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of leniency if I plead guilty, except State will dismiss the remaining 65 charges, and open sentencing, I agree that each count is a separate offense.
" 13. I plead guilty and respectfully request the Court to accept my plea of guilty and to have the Clerk enter my plea of guilty on the factual basis of On five separate occasions between 1/4/04 and 8/2/04, I unlawfully and intentionally subjected [the victim] to sexual intercourse to which she could not consent due to her age (Cts 1-5)[.] On five separate occasions between 8/3/04 and 6/30/05 after [the victim] was 18 years old, I unlawfully and knowingly engaged in sexual intercourse with her, knowing that she was my daughter. * * *"

(Emphases added; handwritten text in boldface.) In Addendum A to the plea agreement, petitioner initialed the following term:

" I waive my right under Blakely v. Washington to have a jury make all factual findings that affect the length of [268 Or.App. 411] my sentence, including facts which the court may find are aggravating factors, and stipulate (agree to) the following sentence EACH COUNT IS A SEPARATE AND DISTINCT CRIMINAL ACT AND MAY BE SENTENCED CONSECUTIVELY."

(Emphasis added; handwritten text in boldface.) To summarize, petitioner pleaded guilty to five counts each of second-degree sexual abuse and incest, waived his right to have a jury make factual findings for any aggravating factors that justified departing from presumptive sentences,[2] and admitted that each count was a separate offense, act, or occasion. Sentencing was not agreed to and was left open.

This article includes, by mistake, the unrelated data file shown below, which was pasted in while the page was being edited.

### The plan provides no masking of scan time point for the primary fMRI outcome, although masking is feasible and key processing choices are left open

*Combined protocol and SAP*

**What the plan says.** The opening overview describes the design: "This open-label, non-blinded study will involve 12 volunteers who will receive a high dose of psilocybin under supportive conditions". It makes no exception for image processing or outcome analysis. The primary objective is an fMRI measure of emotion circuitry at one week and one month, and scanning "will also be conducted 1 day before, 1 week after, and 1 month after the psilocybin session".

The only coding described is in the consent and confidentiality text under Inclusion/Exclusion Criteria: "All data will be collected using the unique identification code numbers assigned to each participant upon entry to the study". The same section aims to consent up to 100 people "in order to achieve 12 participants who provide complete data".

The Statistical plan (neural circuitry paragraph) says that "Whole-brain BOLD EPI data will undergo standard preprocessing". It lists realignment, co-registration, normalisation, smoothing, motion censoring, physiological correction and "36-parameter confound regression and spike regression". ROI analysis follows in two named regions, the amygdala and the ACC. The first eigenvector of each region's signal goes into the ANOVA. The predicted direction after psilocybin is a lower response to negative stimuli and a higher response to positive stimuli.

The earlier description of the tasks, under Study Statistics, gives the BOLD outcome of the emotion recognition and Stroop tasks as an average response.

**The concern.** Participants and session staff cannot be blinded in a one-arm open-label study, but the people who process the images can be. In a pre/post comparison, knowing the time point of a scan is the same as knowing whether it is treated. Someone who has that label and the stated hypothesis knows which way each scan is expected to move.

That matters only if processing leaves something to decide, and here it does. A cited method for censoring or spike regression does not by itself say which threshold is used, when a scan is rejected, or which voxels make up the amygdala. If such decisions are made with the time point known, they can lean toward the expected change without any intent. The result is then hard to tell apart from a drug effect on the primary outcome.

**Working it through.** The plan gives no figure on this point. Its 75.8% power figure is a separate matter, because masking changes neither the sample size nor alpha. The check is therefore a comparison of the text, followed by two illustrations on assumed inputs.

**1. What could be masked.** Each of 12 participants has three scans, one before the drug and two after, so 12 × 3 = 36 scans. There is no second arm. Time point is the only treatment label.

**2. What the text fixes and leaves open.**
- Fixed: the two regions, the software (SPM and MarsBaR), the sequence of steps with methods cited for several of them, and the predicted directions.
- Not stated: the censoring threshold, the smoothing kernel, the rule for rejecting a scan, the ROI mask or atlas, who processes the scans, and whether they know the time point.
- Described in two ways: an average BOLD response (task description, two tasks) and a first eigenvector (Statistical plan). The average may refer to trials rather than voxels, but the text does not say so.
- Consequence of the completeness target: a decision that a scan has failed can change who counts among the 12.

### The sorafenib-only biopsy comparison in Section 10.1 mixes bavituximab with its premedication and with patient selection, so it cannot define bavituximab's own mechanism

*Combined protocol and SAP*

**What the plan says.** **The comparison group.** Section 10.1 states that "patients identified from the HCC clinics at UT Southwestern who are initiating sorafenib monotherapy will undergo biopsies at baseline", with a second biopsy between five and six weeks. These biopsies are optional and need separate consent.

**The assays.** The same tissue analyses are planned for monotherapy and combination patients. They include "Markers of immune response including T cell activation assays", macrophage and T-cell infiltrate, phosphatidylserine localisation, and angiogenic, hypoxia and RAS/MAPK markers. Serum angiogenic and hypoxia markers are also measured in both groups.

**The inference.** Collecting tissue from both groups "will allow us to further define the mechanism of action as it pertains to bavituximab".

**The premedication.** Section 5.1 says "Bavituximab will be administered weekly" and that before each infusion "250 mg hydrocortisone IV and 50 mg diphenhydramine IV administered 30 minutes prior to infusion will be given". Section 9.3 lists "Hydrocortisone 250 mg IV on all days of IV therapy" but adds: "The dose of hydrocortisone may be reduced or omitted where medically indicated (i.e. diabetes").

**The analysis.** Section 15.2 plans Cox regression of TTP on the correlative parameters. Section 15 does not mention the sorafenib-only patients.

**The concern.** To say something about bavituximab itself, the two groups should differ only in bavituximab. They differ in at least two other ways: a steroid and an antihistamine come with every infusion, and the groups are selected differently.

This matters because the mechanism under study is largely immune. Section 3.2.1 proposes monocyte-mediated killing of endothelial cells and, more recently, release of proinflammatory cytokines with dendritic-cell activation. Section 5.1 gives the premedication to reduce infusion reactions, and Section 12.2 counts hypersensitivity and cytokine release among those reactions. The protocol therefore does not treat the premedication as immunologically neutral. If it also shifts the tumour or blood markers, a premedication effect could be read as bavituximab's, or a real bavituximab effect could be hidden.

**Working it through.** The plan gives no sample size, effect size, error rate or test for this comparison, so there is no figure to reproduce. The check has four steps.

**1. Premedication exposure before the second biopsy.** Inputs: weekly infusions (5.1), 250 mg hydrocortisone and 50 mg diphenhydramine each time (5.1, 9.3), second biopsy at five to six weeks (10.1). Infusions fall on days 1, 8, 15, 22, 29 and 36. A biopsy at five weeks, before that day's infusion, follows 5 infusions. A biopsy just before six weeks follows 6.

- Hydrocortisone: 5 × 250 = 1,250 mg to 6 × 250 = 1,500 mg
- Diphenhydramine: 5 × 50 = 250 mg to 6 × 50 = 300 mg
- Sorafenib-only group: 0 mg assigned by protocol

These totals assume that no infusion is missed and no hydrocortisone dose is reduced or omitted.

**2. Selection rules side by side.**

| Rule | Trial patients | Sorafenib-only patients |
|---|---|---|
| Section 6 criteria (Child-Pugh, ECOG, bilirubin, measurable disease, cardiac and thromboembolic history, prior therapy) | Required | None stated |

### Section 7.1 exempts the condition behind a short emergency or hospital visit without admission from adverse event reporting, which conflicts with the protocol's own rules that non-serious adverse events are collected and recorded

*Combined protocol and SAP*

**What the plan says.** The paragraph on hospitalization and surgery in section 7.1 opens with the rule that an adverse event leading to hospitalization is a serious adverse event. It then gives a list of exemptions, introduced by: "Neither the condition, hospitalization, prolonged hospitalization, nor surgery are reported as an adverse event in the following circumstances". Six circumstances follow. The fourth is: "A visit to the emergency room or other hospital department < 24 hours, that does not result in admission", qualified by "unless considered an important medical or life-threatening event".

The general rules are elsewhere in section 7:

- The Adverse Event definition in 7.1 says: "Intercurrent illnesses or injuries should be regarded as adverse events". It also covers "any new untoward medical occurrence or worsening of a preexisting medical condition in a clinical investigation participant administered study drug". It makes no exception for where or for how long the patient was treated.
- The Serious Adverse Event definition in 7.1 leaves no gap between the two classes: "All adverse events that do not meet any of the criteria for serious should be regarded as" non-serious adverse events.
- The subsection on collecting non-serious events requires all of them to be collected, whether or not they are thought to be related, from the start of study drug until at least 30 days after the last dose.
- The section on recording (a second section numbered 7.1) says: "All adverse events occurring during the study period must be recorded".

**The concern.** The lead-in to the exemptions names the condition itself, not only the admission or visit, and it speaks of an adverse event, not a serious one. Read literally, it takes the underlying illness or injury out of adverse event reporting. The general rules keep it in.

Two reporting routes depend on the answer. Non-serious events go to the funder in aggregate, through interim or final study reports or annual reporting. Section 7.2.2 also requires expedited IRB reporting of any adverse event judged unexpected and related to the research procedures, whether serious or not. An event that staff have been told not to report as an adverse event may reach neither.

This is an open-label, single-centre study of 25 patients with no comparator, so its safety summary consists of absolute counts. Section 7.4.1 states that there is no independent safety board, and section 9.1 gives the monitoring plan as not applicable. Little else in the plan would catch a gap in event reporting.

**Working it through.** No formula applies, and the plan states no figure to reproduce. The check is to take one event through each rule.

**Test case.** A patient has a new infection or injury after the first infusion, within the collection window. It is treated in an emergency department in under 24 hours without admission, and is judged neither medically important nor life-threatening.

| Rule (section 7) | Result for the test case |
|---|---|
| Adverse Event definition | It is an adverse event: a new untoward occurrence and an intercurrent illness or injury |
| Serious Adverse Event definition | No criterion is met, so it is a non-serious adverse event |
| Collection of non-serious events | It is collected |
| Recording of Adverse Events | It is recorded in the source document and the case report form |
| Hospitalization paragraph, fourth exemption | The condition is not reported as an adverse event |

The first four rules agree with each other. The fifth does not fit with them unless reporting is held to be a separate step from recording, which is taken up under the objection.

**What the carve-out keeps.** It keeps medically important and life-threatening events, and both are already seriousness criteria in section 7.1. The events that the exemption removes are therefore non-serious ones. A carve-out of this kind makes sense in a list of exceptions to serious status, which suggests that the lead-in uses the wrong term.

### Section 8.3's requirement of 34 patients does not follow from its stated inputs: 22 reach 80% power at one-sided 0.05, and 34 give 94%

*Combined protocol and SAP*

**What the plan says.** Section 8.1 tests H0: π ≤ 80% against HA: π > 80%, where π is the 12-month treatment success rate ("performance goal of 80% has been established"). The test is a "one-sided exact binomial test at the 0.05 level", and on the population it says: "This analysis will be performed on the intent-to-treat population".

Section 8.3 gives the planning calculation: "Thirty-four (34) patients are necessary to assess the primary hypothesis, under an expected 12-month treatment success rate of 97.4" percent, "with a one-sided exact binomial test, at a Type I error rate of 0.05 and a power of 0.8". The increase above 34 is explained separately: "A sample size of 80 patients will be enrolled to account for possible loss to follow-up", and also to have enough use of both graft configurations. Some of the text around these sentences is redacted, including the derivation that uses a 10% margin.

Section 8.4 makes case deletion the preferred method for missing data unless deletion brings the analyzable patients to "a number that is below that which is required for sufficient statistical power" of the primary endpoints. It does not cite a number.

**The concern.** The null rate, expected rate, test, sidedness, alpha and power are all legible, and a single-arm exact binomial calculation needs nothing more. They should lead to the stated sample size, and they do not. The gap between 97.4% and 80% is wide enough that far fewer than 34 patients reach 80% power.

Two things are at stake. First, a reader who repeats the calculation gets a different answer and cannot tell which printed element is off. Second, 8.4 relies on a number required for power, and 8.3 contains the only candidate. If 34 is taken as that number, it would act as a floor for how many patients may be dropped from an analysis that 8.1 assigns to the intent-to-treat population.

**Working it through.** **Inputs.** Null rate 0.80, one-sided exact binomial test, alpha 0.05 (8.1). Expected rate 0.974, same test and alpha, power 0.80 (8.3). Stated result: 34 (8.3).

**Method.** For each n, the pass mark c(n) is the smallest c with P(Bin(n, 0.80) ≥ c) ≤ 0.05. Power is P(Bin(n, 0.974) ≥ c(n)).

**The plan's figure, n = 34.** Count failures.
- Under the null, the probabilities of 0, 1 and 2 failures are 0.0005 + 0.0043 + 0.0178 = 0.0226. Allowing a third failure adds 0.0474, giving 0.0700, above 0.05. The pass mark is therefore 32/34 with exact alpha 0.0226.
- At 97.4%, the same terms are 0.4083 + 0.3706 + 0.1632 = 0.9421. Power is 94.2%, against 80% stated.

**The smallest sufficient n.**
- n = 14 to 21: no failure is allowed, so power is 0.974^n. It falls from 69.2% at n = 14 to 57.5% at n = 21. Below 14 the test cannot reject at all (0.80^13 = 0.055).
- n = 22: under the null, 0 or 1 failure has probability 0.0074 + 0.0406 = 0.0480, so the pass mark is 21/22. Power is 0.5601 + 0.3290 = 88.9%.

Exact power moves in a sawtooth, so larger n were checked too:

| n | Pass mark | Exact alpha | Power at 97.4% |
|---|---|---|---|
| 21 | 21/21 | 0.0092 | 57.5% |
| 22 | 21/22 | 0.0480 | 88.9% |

At sentencing, the state expressed dissatisfaction with the sentence that petitioner would receive if the sentence was based on the order of the counts as pleaded. Counts 70 through 74 occurred after the victim's 18th birthday and, therefore, were assessed a crime-seriousness level of I under the sentencing guidelines (instead of the level VI that applies when the victim is under 18). The state said that its intention had been to have petitioner plead guilty to five counts of level VI incest, not level I incest. During a discussion among the state, petitioner's counsel, and the sentencing court, the court observed that it could impose a longer total sentence by sentencing petitioner on the incest counts first, which would increase petitioner's criminal history score for ...